The Trials of Adam and Eve and of Socrates–and of the Serpent

 I. For the American Bar Association Journal

George Anastaplo

I have discussed elsewhere the careers both of Adam & Eve and of Socrates–that is, in On Trial: From Adam & Eve to O. J. Simpson (2004) and in Human Being and Citizen (1975). Relevant essays from these two books may be found posted in anastaplo.wordpress.com. See, also, G. Anastaplo, The Bible: Respectful Readings (2008).

Socrates was convicted of impiety by a panel of five hundred Athenians. The way he conducted thereafter the punishment-phase of his trial earned him a death sentence by a greater majority than had just convicted him. His recollection during the trial of the provocative consequences of his decades-long effort to remedy his ignorance could never be taken seriously by those sitting in judgment.

Adam and Eve were sentenced after having been asked by God to account for their forbidden eating. Eve readily blamed the Serpent for her misconduct and Adam in turn blamed the woman whom God had given him. They received sentences that continue to afflict human life.

Thus, Socrates offered a defense, as had Eve and Adam long before him. All three received death sentences, in effect. The Serpent is informed by God, “Because thou hast done this, thou art cursed above all cattle, etc.”

We are not told what the Serpent had known in advance about God’s decrees. Nor are we told what his motives were in so acting as to find himself punished as he was by God. Nor, it seems, is he given an opportunity to make even the kind of lame excuses that Eve and Adam had made. Did God know that the Serpent’s arrogance (if not also his “natural” malice) precluded such defenses?

We are left, then, with several mysteries: What had the Serpent expected would be done to him because of his exploitation of Eve’s curiosity? What did he hope to get from thus misleading human beings?  Does his punishment suggest that God believed that the Serpent had surely known what he was doing (even without eating any forbidden fruit)?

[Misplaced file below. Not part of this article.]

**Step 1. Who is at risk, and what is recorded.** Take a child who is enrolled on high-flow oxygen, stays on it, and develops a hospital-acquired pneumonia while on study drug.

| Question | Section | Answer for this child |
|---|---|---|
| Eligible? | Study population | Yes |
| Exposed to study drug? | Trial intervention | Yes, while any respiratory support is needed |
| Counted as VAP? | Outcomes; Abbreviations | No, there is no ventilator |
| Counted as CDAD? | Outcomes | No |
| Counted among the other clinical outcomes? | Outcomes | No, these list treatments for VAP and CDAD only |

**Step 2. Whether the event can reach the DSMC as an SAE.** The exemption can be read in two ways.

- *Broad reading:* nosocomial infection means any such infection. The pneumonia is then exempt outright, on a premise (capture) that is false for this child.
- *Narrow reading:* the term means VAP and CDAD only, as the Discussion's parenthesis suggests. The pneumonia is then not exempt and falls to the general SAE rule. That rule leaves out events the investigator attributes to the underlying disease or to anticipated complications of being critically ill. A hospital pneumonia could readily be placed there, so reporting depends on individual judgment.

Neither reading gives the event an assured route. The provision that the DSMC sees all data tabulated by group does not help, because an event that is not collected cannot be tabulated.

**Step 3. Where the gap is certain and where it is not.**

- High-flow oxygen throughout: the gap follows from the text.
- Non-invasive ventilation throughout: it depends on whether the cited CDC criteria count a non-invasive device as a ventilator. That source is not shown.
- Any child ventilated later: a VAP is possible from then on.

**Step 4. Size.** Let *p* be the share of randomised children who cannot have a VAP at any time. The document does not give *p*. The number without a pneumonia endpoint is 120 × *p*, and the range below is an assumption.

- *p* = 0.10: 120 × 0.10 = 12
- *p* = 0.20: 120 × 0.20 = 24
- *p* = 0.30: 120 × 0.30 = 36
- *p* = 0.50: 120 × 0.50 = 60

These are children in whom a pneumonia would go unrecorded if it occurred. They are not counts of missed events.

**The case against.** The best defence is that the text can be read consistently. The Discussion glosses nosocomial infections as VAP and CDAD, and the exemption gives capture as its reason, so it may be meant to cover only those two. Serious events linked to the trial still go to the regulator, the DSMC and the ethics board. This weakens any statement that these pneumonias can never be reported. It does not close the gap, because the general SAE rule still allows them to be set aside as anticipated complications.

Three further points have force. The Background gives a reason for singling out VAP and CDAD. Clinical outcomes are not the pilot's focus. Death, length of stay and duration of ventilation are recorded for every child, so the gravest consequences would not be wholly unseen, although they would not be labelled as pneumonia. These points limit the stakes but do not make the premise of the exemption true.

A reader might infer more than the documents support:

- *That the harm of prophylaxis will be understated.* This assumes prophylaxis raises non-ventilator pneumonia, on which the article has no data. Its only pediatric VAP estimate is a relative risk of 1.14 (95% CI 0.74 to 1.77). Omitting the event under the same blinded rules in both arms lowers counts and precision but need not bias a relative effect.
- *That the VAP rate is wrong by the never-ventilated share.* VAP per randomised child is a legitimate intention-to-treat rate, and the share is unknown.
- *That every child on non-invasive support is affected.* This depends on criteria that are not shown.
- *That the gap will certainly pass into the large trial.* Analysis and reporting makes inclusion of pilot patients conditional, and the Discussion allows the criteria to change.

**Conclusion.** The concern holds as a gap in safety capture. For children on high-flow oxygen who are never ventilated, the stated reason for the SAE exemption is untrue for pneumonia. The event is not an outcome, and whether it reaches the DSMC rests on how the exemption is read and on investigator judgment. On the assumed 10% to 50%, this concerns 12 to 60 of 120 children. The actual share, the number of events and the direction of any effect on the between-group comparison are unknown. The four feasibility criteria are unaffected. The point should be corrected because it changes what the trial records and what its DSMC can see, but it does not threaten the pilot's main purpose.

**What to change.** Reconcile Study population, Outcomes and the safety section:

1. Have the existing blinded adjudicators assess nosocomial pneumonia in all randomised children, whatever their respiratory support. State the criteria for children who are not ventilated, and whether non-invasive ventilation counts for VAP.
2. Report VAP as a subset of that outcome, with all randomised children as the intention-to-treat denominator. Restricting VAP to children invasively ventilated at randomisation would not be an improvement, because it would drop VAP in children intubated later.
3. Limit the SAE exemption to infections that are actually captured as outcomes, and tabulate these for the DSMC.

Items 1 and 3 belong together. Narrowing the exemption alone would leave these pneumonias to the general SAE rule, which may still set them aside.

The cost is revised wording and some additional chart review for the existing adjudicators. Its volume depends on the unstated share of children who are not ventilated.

A critical difference between the Biblical and the Socratic approaches to serious misconduct may be noticed here. It is evident that the Serpent is treated by God as “someone” who deserved severe condemnation. That did not seem to be an occasion for invoking a Socratic insistence that misconduct is the result of ignorance, an insistence reflected thereafter in the still-challenging observation by Aristotle that all acts by intelligent beings somehow aim at the good. How, then, should the Serpent’s action be understood and what is the appropriate response by the thoughtful to such conduct?

____________________
George Anastaplo is Professor of Law, Loyola University of Chicago, and Lecturer in the Liberal Arts, The University of Chicago.

II.

August 9, 2013

To:  Mr. James Podgers,
ABA Journal

From: George Anastaplo

You have probably learned by now that it must be a rare author who considers his text to be “lightly edited” if virtually anything is done to it. How does this sound as a compromise: either publish my essay as submitted or publish it with your editing, adding in a note (either at the beginning or at the end) the following information:

This essay, published here in an edited form, may be
seen in the author’s version at http://www.anastaplo.wordpress.

Can we agree on something like this? I do look forward to appearing (in some form) in your journal.

Best wishes,

G.A.

To view materials from November 2013 ABA Journal, click here.

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